Beliefnet’s Executive Editor Elizabeth Sams conducted an exclusive interview with former president Jimmy Carter. According to the article, Carter has taught a Sunday Bible study class at the Maranatha Baptist Church in Plains, Georgia for the past 25 years.
There were a couple questions relating to state/church separation and atheism, though, that garnered some interesting responses:
Given your life-long involvement with questions of church & state, do you think the current administration has brought too much, or not enough Christianity into government?
I think the current Administration has departed from two or three things that I was taught as a child. One is we worship the Prince of Peace, not preemptive war.
And no other President before has ever espoused publicly a policy of going to war unless our own security was directly threatened, not because we just wanted to overthrow a regime or because we thought that that country that we are attacking militarily might some day in the future hurt us. That’s one thing from which we have departed.
And I don’t think there’s any doubt that this Administration has also injected the religious aspect of using say public funds in an unprecedented way. And those funds, quite often, have gone heavily towards Christian churches and they’ve even gone to Christian churches that only accept as employees or only accept sources of their benevolence who are Christians.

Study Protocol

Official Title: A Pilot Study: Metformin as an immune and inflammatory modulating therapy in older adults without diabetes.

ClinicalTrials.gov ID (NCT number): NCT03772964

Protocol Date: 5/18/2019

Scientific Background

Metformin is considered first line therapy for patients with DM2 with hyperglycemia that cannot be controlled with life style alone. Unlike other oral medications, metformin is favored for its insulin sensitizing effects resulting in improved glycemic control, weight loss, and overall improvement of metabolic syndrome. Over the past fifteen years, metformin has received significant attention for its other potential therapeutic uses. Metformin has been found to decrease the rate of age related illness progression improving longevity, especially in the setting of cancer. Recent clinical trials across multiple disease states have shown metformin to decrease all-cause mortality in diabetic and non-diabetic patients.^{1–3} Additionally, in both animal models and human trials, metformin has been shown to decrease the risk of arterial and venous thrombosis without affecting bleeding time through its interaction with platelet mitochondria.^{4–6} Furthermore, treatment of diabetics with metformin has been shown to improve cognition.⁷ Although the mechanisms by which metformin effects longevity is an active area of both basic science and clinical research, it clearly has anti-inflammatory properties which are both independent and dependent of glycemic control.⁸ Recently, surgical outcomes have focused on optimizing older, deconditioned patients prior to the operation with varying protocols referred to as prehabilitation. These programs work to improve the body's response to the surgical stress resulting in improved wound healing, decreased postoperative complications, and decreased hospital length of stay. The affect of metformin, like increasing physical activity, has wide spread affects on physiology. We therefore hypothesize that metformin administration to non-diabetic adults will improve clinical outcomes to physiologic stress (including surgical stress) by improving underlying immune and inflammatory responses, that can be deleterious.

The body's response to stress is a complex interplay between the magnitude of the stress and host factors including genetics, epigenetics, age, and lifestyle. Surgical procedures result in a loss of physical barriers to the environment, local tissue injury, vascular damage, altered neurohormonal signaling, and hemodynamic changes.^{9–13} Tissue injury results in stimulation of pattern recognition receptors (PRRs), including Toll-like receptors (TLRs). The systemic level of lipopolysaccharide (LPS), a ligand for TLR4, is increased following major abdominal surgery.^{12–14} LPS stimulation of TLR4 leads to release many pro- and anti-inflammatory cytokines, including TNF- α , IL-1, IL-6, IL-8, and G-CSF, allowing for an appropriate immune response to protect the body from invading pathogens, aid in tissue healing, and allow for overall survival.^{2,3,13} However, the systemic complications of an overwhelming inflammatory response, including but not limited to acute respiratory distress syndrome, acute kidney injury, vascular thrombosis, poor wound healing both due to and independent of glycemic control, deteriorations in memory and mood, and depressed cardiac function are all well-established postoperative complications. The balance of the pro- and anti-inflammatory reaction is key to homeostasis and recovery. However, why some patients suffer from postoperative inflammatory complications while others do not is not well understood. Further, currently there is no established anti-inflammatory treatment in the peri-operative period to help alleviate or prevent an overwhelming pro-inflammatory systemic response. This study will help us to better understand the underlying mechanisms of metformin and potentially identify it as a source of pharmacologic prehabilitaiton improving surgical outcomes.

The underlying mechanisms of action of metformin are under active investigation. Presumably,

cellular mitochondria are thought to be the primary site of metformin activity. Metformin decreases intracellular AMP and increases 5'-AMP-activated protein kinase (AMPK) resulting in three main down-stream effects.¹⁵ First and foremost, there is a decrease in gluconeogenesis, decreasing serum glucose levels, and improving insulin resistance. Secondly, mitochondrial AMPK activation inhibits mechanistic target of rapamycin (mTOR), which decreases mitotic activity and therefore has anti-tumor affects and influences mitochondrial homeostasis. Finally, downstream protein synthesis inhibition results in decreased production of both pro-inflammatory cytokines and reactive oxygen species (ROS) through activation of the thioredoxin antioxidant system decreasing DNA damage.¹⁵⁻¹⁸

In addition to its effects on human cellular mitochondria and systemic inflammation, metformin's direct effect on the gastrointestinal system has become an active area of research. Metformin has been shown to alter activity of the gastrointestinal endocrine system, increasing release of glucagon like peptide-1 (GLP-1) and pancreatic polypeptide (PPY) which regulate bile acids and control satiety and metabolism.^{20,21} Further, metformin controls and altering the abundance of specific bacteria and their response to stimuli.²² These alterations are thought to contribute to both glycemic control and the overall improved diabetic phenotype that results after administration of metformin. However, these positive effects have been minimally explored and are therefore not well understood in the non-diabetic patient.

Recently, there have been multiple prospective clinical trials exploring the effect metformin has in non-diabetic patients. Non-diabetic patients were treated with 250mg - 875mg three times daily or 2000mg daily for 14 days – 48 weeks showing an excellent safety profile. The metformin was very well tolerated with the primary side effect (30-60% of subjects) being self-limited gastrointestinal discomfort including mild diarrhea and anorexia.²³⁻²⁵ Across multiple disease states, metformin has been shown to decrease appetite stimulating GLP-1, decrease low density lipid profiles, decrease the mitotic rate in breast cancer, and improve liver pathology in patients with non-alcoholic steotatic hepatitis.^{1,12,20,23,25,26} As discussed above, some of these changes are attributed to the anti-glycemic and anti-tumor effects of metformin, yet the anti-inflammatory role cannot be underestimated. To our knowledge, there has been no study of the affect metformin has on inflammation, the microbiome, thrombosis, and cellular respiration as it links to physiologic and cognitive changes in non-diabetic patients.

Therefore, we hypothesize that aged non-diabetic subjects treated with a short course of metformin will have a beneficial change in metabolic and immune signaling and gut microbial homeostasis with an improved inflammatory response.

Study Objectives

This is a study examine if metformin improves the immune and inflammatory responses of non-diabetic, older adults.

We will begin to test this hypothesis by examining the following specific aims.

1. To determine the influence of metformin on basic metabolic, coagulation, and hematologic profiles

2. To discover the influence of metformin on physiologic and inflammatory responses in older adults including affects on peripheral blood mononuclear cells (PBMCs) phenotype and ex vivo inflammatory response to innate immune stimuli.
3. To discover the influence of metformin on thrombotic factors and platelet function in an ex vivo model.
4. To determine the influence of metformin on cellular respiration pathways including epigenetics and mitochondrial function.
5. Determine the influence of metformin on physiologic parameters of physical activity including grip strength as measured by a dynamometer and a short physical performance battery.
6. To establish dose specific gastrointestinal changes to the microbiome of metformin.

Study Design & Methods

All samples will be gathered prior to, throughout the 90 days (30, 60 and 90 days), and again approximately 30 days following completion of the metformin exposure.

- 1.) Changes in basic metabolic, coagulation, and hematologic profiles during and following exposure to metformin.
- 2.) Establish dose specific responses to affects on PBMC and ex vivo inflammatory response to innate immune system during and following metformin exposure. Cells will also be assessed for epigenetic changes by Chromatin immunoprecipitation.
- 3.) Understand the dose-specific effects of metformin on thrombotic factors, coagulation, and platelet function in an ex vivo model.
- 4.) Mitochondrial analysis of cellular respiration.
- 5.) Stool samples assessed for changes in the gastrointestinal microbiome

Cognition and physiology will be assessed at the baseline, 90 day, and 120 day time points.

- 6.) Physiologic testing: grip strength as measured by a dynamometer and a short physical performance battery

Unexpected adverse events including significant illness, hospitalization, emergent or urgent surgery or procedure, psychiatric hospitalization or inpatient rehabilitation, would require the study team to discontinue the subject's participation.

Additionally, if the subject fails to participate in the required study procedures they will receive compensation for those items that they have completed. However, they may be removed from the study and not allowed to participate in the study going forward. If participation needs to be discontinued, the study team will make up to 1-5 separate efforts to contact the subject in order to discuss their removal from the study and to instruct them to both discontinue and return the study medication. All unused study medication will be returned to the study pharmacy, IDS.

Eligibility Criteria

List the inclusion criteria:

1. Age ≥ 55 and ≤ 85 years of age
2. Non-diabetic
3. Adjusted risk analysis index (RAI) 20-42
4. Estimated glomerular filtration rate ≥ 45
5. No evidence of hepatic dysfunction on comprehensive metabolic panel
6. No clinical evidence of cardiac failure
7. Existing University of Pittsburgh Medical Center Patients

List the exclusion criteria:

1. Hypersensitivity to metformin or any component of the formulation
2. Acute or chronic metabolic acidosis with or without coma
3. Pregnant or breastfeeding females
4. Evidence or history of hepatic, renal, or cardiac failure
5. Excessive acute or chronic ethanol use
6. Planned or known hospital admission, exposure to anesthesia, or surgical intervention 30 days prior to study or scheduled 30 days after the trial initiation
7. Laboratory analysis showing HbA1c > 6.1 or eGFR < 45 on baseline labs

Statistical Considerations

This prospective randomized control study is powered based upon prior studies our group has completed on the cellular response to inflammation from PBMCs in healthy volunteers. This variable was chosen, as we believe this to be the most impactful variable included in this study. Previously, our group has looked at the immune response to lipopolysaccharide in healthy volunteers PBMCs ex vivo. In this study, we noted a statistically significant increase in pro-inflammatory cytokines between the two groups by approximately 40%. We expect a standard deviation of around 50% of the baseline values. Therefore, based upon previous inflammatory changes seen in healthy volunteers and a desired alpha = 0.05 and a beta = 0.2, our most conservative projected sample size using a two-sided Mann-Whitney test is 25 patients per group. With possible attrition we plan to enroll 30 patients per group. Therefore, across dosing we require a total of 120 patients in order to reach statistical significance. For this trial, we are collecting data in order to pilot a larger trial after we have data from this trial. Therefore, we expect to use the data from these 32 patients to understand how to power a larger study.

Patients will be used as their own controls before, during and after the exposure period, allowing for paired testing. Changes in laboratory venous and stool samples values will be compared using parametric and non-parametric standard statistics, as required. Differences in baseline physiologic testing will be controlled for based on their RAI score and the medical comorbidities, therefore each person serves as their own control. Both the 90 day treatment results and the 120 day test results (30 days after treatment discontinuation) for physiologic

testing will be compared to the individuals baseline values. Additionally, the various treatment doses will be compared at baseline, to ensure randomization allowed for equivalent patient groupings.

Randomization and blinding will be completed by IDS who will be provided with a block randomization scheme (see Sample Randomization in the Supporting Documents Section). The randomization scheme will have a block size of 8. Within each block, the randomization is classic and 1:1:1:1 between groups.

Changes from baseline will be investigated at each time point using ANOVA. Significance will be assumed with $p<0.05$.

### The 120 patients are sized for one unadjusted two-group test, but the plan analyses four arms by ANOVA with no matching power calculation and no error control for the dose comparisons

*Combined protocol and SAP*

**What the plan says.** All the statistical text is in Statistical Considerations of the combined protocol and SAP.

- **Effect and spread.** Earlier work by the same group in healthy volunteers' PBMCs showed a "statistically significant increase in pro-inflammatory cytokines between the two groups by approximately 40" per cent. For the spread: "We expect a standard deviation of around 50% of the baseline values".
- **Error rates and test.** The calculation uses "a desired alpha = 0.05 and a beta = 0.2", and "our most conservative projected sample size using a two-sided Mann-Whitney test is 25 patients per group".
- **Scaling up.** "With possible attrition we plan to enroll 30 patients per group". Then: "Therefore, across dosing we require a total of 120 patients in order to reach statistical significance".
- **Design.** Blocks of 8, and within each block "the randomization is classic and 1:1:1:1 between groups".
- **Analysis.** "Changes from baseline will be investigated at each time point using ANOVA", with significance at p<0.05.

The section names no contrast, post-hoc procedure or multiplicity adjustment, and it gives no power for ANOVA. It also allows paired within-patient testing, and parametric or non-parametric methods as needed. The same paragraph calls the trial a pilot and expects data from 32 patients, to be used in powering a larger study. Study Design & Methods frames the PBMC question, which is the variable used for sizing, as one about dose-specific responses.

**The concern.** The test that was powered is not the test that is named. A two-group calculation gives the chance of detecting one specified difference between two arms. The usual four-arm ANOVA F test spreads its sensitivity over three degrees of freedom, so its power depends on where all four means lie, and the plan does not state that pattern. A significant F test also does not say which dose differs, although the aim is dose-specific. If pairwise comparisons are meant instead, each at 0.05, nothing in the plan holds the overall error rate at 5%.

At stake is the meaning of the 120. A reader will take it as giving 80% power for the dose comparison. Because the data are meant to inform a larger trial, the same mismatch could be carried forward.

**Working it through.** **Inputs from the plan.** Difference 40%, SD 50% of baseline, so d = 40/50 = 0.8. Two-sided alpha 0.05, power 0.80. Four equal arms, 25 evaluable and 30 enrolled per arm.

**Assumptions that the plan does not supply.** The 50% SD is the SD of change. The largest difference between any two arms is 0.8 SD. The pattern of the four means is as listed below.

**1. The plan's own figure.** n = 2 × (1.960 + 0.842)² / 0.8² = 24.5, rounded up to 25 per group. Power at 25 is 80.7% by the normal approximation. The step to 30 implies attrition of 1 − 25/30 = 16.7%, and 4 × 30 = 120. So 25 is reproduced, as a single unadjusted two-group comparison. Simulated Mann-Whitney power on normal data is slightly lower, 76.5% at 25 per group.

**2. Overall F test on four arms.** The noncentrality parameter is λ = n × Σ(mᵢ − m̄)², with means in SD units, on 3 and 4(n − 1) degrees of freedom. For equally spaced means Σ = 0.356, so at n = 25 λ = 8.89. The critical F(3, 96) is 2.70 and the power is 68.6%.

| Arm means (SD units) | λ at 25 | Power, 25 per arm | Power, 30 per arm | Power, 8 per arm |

So, I think that, in some ways, that has been a departure. And some of the public statements that have been made from our top officials have also clearly indicated a strong preference for Christianity at the expense perhaps of other faiths. So, that is a departure from historic precedents that had been established by previous Presidents.
And even more striking:
Can you picture a good President who had no faith?
Yes, I can. I think there can be a President, a good President, who doesn’t have a commitment to a particular faith but would try to exemplify basic moral values and to honor meticulously the historic commitments of our nation through our Constitution and laws, that would promote human rights and justice and peace, equality of treatment, the alleviation of suffering.
So, there could very well be a President who had no faith that could be a good governor of our country.
Whether that person could be elected if he or she professed to be an atheist would be another very serious question. And I doubt that that would be possible, at least in the foreseeable future.
I completely agree. I hope that changes and atheists do become more electable to the general public in the near future. But when Christians like Carter say accurate, positive things about the non-religious (in this case, that we could have those values without religion), it certainly helps our case.
Read the full interview here.
(Thanks to Brett for the link!)
[tags]atheist, atheism, Beliefnet, Elizabeth Sams, Jimmy Carter, Bible, Maranatha Baptist Church, Georgia, Plains, Christianity, Christian, church, Constitution[/tags]